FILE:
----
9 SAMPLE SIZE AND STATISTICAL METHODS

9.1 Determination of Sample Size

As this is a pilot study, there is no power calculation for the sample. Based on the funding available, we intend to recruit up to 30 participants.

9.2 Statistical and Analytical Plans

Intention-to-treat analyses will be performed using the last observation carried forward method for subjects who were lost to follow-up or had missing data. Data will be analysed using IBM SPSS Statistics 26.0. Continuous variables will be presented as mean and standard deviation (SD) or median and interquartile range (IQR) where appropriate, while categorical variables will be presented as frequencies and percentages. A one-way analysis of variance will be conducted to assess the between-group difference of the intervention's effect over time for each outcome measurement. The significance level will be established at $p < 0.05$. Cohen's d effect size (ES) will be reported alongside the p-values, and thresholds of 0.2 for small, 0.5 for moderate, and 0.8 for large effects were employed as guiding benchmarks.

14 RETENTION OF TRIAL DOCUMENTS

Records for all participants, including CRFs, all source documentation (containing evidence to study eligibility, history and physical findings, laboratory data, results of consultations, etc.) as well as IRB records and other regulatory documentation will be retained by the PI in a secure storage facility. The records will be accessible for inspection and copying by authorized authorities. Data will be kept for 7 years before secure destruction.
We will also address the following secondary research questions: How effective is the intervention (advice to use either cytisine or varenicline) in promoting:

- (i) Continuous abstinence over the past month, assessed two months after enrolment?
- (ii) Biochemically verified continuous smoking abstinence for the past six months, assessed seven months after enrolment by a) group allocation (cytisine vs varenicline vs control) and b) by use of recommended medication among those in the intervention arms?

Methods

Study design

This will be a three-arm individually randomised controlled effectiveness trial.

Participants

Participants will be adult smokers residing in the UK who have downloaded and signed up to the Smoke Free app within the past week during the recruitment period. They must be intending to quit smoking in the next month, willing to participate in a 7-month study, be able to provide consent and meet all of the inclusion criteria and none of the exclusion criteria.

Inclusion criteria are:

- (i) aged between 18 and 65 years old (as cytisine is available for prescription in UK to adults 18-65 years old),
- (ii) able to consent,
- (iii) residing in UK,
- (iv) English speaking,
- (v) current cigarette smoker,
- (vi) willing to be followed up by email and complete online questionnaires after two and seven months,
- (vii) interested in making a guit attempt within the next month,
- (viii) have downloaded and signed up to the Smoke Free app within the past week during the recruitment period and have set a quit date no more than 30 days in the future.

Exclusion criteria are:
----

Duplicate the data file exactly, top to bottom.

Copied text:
9 SAMPLE SIZE AND STATISTICAL METHODS

9.1 Determination of Sample Size

As this is a pilot study, there is no power calculation for the sample. Based on the funding available, we intend to recruit up to 30 participants.

9.2 Statistical and Analytical Plans

Intention-to-treat analyses will be performed using the last observation carried forward method for subjects who were lost to follow-up or had missing data. Data will be analysed using IBM SPSS Statistics 26.0. Continuous variables will be presented as mean and standard deviation (SD) or median and interquartile range (IQR) where appropriate, while categorical variables will be presented as frequencies and percentages. A one-way analysis of variance will be conducted to assess the between-group difference of the intervention's effect over time for each outcome measurement. The significance level will be established at $p < 0.05$. Cohen's d effect size (ES) will be reported alongside the p-values, and thresholds of 0.2 for small, 0.5 for moderate, and 0.8 for large effects were employed as guiding benchmarks.

14 RETENTION OF TRIAL DOCUMENTS

Records for all participants, including CRFs, all source documentation (containing evidence to study eligibility, history and physical findings, laboratory data, results of consultations, etc.) as well as IRB records and other regulatory documentation will be retained by the PI in a secure storage facility. The records will be accessible for inspection and copying by authorized authorities. Data will be kept for 7 years before secure destruction.
We will also address the following secondary research questions: How effective is the intervention (advice to use either cytisine or varenicline) in promoting:

- (i) Continuous abstinence over the past month, assessed two months after enrolment?
- (ii) Biochemically verified continuous smoking abstinence for the past six months, assessed seven months after enrolment by a) group allocation (cytisine vs varenicline vs control) and b) by use of recommended medication among those in the intervention arms?

Methods

Study design

This will be a three-arm individually randomised controlled effectiveness trial.

Participants

Participants will be adult smokers residing in the UK who have downloaded and signed up to the Smoke Free app within the past week during the recruitment period. They must be intending to quit smoking in the next month, willing to participate in a 7-month study, be able to provide consent and meet all of the inclusion criteria and none of the exclusion criteria.

Inclusion criteria are:

- (i) aged between 18 and 65 years old (as cytisine is available for prescription in UK to adults 18-65 years old),
- (ii) able to consent,
- (iii) residing in UK,
- (iv) English speaking,
- (v) current cigarette smoker,
- (vi) willing to be followed up by email and complete online questionnaires after two and seven months,
- (vii) interested in making a guit attempt within the next month,
- (viii) have downloaded and signed up to the Smoke Free app within the past week during the recruitment period and have set a quit date no more than 30 days in the future.

Exclusion criteria are: